BMW Once Stuffed a V12 Into a Z3 Just Because a Car Mag Asked It To

It wasn't as fast as you might think, but it's still amazing that BMW even attempted it.

BMW’s classic car vault in Munich is a treasure trove of unusually awesome projects that never became realities. Cars like the E31 BMW M8, the V16 7 Series, and this—a V12-powered BMW Z3. And BMWBlog was given access to BMW Classic’s collection to check it out.

You’ve seen the Z3. It’s tiny. There are shoes bigger than the Z3. And yet, in 1999, the mad scientists at BMW decided it would be fun to stuff a massive V12 engine under the hood of one. Not only did BMW give its smallest car its biggest engine, but it also paired that engine with its six-speed manual transmission, elongating the powertrain even further.


It wasn’t quite the hot-rod BMW Z3 you might imagine, though. BMW’s “M73” 5.4-liter V12 was pretty old by 1999, having debuted in 1993 and been used in luxurious cruisers like the 8 Series and 7 Series. It packed a decent punch, with 326 horsepower and 361 lb-ft of torque but, for comparison, the Euro-spec E36 M3’s 3.2-liter inline-six made 321 horsepower and the E39 M5’s 4.9-liter V8 made 369 lb-ft. So even though this muscle car Z3 had a V12 and weighed just 3,100-ish pounds, it still took 5.5 seconds to get from 0-60 mph.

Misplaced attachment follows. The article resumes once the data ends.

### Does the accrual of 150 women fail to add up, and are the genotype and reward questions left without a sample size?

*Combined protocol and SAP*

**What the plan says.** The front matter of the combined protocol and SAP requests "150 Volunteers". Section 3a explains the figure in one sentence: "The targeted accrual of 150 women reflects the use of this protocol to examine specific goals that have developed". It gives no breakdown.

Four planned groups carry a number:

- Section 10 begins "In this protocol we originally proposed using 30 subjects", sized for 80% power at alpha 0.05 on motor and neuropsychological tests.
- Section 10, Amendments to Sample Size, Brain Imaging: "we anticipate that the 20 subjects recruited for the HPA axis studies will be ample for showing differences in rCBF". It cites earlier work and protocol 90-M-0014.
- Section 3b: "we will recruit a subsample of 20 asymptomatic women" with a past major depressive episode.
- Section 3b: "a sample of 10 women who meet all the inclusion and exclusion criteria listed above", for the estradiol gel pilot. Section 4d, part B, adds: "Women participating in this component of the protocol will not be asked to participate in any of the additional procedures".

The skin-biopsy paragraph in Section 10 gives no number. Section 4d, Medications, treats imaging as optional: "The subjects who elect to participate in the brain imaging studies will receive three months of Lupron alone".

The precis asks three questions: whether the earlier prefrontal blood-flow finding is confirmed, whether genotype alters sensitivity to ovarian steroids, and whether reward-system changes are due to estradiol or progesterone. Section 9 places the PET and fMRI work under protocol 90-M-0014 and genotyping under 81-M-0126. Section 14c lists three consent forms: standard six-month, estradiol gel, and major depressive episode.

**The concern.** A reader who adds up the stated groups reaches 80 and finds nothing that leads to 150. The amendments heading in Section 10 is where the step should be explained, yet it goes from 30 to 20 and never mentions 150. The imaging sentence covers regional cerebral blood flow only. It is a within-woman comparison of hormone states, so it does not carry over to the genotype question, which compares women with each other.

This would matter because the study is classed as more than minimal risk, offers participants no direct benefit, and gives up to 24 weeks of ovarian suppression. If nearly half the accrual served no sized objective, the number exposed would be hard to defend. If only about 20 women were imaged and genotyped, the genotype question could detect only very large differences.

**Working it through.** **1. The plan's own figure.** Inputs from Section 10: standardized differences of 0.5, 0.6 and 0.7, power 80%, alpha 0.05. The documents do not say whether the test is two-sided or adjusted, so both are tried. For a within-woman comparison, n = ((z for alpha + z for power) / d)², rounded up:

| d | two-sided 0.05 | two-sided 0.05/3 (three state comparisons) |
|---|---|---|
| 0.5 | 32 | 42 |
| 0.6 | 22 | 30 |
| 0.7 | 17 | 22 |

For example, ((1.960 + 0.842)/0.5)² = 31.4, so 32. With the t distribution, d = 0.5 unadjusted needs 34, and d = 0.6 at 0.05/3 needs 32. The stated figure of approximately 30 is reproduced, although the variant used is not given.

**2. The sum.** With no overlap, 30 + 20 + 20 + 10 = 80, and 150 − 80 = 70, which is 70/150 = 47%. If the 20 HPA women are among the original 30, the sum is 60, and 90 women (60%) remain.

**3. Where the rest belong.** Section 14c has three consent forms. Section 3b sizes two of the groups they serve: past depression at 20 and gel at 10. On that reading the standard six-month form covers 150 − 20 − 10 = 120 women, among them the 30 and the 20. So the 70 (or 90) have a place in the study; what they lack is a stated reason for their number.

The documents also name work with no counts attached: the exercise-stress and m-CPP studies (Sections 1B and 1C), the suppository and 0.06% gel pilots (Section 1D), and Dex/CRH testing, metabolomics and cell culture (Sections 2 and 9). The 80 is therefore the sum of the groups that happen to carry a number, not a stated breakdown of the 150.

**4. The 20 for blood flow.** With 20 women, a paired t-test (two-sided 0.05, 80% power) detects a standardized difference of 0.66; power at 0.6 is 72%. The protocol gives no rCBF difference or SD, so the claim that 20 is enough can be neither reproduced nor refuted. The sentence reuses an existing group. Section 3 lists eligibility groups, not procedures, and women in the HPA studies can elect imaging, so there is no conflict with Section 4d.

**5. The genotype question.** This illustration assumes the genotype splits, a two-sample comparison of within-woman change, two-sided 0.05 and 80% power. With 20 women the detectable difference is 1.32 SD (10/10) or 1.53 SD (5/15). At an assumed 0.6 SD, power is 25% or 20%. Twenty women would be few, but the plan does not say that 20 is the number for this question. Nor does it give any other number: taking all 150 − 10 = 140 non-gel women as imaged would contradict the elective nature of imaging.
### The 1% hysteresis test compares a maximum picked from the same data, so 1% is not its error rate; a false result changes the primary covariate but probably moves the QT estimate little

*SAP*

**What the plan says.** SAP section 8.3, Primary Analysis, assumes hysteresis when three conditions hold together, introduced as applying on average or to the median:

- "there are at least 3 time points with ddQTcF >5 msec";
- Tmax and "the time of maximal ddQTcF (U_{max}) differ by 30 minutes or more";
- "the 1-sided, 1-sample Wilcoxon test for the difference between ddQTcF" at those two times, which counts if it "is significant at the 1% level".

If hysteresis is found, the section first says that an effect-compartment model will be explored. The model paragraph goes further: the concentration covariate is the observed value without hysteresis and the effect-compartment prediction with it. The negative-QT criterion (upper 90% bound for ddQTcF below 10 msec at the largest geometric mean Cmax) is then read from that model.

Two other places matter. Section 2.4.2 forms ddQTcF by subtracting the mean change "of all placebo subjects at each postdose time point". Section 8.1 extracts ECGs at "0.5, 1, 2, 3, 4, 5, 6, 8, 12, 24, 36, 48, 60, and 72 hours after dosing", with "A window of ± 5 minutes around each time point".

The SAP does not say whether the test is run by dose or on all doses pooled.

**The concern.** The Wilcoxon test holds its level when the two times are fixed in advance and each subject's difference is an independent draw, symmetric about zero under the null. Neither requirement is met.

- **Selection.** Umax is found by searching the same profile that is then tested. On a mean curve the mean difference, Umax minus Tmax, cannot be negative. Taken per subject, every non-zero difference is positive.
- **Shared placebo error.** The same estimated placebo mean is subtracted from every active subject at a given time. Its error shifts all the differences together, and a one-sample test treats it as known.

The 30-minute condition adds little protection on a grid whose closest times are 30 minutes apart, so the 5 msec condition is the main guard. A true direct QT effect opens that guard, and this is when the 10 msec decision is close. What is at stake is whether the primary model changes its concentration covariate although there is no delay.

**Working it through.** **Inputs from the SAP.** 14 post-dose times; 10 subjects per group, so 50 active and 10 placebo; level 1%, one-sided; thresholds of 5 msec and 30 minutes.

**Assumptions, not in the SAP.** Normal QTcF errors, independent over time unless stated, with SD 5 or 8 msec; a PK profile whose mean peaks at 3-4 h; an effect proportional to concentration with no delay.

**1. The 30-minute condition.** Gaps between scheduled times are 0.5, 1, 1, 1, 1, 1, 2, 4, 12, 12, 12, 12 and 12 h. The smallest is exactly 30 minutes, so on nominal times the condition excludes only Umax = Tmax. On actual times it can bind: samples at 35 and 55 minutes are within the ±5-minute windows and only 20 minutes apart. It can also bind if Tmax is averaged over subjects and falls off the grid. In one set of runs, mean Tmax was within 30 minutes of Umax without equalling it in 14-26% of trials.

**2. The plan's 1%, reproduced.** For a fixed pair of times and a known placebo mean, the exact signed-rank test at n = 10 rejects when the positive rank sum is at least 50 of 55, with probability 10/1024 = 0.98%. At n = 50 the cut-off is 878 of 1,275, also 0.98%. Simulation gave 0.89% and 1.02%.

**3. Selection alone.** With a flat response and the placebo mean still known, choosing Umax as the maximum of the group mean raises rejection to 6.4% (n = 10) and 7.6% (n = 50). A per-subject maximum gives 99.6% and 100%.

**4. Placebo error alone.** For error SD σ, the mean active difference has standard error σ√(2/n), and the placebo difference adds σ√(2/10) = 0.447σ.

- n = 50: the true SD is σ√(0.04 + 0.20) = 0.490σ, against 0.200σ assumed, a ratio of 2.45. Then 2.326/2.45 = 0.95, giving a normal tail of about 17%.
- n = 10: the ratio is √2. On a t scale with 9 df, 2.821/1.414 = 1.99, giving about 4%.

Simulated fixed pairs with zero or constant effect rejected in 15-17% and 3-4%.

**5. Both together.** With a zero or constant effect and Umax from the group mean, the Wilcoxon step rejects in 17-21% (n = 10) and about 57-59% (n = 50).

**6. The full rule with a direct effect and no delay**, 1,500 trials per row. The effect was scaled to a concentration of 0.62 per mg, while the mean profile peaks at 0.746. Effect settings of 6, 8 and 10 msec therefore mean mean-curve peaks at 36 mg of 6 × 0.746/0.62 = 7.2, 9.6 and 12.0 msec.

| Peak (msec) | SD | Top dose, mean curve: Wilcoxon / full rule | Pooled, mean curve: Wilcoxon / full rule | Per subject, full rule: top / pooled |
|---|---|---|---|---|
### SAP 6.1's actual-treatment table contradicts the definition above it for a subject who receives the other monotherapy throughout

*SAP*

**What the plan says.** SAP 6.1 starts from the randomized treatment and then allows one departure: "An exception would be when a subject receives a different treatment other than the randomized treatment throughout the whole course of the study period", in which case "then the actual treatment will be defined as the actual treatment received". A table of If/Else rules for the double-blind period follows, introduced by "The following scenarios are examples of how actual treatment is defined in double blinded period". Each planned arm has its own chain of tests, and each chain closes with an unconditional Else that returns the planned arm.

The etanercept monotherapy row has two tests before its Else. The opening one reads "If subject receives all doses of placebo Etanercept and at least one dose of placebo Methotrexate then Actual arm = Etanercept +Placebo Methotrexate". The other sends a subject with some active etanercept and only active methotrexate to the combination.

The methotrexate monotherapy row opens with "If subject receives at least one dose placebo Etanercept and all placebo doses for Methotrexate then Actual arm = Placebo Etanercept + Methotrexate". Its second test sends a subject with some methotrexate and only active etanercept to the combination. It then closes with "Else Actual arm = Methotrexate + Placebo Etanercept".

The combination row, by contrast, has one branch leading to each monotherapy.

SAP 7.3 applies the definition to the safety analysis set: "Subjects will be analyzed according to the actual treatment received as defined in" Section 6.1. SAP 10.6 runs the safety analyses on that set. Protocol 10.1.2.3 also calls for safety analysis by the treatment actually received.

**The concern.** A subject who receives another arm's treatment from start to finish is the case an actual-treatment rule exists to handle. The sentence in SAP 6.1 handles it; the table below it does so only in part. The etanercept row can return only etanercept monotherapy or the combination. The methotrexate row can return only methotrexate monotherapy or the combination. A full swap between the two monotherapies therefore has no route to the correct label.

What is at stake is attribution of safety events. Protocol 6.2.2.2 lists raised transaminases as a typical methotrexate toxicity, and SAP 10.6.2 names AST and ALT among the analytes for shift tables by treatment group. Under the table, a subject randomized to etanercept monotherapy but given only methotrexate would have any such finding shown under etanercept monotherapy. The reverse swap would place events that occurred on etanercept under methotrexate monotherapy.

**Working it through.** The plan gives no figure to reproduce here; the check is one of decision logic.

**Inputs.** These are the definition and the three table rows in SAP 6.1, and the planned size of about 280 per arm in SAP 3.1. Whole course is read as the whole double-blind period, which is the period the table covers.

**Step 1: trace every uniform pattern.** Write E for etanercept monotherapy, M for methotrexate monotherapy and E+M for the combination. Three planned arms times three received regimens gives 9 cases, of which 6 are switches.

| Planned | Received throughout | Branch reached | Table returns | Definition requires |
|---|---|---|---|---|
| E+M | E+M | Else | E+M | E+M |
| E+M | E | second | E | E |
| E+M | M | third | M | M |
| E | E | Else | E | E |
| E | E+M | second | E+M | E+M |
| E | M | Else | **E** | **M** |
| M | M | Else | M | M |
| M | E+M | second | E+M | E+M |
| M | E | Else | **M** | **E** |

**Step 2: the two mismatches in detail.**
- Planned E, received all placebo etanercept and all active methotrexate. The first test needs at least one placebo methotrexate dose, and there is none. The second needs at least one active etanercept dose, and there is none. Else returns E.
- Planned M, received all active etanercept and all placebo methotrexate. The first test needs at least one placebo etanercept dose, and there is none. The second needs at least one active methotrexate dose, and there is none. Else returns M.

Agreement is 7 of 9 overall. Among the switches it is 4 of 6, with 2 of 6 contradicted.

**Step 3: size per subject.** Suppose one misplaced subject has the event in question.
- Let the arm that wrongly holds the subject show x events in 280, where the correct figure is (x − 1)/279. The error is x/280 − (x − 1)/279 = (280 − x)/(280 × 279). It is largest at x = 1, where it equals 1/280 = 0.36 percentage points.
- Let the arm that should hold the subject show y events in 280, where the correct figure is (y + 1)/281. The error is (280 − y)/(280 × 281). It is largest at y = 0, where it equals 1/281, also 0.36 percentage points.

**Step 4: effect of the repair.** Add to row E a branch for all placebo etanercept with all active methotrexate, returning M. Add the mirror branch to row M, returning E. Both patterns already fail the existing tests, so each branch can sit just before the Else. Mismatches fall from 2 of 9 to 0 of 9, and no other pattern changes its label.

There were a few engineering challenges with this project, though. For starters, fitting the big ol’ V12 in there wasn’t easy. With the hood open, you can see there’s barely a millimeter to spare on all sides of the engine. BMW had to eschew traditional air intake boxes for simple cone filters, since there wasn’t room for the former. And since the M73’s infamously complicated dual-ECU setup would get too hot under in the engine bay, the car had to be stopped every 15 minutes or so, to have its ECU sprayed to cool it down.


Since it was built by the M Division, this BMW Z3 V12 had much of the Z3 M Roadster’s interior and its quad tailpipes. However, it wasn’t badged as an M car, likely because it was never actually going to be sold. It did get a very M car-like color, though. While it’s unclear exactly what color it is (if it’s even an official M shade), but it’s a gorgeous muted orange.

Why did BMW go through such a challenging engineering exercise, especially if it was never going to sell it? Simply because German magazine Auto Zeitung wanted to collaborate on a project. (I suppose if The Drive had commissioned this, we’d have gone for the same paint job.) BMW in the ’80s and ’90s was absolutely bonkers, making several wild projects like this one. If only the Bavarians had that same pioneering spirit today.